Christopher Abbott On 'Catch-22' Actor Christopher Abbott tells NPR's Scott Simon about his role in Hulu's new series Catch-22, based on the satirical novel by Joseph Heller.
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Christopher Abbott On 'Catch-22'

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Christopher Abbott On 'Catch-22'

Christopher Abbott On 'Catch-22'

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SCOTT SIMON, HOST:

When we first see Christopher Abbott in the miniseries production of "Catch-22," he's naked and screaming. No one seems to notice. He plays Yossarian, Yo-Yo, the bombardier of a U.S. squadron stationed in Italy during World War II.

(SOUNDBITE OF TV SHOW, "CATCH-22")

CHRISTOPHER ABBOTT: (As Yossarian) Ground me, I'm crazy.

GRANT HESLOV: (As Doc Daneeka) You're not crazy.

ABBOTT: (As Yossarian) But I am. Ask anyone. They'll tell you how crazy I am.

HESLOV: (As Doc Daneeka) Yeah. But they're crazy.

ABBOTT: (As Yossarian) Then why don't you ground them?

HESLOV: (As Doc Daneeka) Why don't they ask me to ground them?

ABBOTT: (As Yoassarian) Because they're crazy.

HESLOV: (As Doc Daneeka) Of course...

ABBOTT: (As Yossarian) That's why.

HESLOV: (As Doc Daneeka) They're crazy. I just told you they're crazy, didn't I? And you can't have crazy people decide whether you're crazy or not.

ABBOTT: (As Yossarian) That's some catch, that Catch-22.

HESLOV: (As Doc Daneeka) It's the best there is.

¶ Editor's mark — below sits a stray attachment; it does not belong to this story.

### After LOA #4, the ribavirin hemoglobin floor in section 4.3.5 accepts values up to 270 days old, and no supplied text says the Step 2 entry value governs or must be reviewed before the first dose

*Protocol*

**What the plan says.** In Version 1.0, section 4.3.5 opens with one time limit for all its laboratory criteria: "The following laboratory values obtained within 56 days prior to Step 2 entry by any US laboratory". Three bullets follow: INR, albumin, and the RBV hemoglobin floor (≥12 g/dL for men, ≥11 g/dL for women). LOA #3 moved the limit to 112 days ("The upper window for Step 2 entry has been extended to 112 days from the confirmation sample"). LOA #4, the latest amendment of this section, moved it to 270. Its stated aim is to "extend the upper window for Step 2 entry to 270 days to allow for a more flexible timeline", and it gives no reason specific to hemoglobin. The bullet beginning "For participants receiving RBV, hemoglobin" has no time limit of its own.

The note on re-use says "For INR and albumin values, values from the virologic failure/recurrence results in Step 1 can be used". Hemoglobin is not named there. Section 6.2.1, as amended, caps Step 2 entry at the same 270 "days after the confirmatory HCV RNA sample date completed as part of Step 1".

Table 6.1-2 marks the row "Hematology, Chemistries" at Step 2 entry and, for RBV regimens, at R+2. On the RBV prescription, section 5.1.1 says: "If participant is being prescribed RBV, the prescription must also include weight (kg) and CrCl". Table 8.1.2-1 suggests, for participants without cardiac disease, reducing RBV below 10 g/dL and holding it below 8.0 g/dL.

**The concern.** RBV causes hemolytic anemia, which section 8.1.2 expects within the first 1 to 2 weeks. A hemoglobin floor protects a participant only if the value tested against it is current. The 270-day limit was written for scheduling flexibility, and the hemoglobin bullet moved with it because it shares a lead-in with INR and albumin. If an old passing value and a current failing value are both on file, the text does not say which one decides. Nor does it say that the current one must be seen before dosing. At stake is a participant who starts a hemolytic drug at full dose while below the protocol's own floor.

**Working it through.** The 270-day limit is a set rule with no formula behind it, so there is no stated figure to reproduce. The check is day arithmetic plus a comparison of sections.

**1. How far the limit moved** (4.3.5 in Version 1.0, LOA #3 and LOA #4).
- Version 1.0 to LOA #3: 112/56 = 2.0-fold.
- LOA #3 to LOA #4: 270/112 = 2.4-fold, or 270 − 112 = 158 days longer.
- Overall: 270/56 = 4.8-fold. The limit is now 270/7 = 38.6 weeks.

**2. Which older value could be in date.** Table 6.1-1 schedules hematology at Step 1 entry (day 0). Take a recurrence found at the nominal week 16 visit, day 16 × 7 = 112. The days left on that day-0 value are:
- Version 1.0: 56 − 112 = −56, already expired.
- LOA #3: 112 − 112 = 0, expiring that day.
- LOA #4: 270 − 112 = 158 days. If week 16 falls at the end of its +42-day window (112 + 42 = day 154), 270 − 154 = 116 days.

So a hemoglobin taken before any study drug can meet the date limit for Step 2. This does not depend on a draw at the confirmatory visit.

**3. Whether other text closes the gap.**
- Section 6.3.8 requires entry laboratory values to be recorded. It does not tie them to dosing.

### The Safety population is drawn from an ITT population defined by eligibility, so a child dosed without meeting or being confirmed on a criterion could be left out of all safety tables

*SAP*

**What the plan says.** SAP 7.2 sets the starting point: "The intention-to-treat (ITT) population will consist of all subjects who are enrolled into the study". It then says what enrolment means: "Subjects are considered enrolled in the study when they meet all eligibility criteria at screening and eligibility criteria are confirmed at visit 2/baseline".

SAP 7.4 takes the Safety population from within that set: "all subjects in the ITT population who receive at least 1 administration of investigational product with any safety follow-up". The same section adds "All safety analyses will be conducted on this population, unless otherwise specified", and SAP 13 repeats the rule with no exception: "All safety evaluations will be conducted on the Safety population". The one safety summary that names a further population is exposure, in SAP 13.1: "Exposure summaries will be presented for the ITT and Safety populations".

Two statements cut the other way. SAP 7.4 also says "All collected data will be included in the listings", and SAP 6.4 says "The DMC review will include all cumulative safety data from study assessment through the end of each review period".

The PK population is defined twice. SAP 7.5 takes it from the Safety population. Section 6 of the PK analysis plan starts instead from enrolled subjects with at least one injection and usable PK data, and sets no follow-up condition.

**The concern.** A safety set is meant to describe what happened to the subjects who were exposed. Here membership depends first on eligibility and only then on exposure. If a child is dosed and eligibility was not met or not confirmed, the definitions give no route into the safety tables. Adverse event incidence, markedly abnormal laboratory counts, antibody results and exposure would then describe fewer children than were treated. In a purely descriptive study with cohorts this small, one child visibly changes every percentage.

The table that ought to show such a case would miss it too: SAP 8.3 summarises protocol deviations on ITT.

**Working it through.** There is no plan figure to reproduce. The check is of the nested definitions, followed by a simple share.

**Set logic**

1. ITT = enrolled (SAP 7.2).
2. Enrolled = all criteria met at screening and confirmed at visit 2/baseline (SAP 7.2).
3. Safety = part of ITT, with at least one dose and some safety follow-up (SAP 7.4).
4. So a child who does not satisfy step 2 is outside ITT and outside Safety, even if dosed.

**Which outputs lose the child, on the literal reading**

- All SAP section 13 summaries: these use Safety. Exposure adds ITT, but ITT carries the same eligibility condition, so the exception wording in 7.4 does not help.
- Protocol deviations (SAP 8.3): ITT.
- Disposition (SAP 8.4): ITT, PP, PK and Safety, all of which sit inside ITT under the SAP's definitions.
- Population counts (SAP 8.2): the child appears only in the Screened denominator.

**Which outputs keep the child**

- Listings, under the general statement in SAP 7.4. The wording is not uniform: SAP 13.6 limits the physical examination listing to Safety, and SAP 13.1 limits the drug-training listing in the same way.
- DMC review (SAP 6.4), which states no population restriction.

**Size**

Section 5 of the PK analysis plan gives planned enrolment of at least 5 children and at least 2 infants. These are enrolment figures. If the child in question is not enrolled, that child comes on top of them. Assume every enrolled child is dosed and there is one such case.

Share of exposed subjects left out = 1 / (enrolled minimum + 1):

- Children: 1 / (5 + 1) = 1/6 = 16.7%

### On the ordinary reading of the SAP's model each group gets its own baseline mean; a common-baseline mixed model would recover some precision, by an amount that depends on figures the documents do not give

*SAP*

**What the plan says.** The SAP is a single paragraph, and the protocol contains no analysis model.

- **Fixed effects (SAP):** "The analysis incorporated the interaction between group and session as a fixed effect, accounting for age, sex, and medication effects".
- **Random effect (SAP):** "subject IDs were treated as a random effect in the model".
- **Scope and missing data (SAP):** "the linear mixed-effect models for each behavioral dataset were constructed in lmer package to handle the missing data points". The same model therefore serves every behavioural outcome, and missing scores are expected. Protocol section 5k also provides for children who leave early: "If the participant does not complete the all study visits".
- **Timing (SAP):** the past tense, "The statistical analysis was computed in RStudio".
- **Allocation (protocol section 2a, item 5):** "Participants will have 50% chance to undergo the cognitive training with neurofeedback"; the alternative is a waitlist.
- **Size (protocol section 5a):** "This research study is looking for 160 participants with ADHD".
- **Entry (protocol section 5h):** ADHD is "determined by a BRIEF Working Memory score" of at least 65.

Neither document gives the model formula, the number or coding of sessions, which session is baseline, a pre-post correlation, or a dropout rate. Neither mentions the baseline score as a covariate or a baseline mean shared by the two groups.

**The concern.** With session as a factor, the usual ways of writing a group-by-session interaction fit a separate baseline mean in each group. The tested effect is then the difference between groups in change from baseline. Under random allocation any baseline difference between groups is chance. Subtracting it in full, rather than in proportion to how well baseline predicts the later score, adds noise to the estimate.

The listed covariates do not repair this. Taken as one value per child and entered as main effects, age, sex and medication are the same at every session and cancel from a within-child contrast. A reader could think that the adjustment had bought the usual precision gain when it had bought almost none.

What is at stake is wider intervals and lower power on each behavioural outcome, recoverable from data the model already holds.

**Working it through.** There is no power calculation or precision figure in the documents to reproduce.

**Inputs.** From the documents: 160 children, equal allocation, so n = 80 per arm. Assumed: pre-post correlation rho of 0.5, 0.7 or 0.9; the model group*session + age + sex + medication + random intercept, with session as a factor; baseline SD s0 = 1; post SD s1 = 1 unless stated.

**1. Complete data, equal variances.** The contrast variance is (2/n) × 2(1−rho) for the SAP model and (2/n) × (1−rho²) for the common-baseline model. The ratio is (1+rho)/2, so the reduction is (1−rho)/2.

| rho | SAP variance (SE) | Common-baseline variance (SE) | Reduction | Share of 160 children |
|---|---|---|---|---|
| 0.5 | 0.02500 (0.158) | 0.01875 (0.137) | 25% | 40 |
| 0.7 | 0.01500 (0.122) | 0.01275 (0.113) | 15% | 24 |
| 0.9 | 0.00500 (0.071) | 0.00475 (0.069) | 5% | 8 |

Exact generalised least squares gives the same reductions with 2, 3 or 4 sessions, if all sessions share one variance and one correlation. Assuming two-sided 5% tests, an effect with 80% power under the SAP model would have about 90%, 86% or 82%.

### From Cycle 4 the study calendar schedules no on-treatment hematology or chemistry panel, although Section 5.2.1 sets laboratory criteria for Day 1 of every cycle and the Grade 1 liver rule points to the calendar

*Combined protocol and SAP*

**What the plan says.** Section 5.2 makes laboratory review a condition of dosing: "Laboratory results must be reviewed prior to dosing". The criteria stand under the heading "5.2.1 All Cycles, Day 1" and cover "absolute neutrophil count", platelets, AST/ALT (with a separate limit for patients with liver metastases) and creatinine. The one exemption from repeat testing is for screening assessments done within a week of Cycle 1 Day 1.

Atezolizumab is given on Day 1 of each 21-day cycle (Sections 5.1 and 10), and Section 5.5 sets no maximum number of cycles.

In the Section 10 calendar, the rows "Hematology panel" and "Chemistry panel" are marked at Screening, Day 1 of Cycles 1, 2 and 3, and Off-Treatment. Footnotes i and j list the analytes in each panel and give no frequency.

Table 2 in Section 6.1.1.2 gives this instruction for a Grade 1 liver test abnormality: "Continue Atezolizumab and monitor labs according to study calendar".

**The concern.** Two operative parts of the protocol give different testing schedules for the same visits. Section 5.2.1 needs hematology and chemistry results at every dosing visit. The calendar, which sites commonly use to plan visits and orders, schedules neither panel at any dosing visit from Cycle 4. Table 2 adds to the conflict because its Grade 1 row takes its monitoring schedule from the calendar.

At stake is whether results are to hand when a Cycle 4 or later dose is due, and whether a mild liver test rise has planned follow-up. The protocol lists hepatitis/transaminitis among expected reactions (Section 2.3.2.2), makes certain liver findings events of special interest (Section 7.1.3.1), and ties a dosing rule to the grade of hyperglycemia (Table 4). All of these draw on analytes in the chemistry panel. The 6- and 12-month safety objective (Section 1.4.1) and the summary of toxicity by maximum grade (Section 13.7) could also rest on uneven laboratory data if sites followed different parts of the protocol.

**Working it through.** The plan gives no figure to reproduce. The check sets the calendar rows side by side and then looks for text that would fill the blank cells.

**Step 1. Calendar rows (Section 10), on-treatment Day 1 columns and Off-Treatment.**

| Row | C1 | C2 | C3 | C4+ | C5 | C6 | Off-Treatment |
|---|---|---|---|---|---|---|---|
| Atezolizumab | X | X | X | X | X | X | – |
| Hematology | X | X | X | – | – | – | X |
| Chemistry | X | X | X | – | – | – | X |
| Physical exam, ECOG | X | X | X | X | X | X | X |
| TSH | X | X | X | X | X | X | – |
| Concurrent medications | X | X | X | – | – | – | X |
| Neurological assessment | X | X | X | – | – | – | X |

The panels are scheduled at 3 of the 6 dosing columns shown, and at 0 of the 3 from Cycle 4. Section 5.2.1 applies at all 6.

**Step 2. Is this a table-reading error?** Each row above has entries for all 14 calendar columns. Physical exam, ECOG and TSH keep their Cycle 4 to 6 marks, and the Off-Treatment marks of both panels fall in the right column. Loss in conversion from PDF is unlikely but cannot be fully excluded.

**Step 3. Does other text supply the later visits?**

SIMON: Joseph Heller's classic 1961 novel on the illogic and absurdity of war was made into a two-hour movie by Mike Nichols in 1970. It's now a six-hour miniseries on Hulu, this time produced and directed by George Clooney, filmed in sun-bleached browns and tans. And it stars Christopher Abbott, who joins us now from New York. Thanks so much for being with us.

ABBOTT: Thanks for having me.

SIMON: Yossarian's such a classic character. In any way, were you intimidated because millions of people think they already know him?

ABBOTT: Yes, at first, exactly for that reason. You know, it's almost different than the idea of playing, like, a, quote-unquote, "iconic character," even in film. It's this literary iconic character. The idea of the character is in the imaginations of the readers themselves, not a person who was already cast in something else, you know? But, ultimately, I had to let that go because I had other things to worry about, put it that way.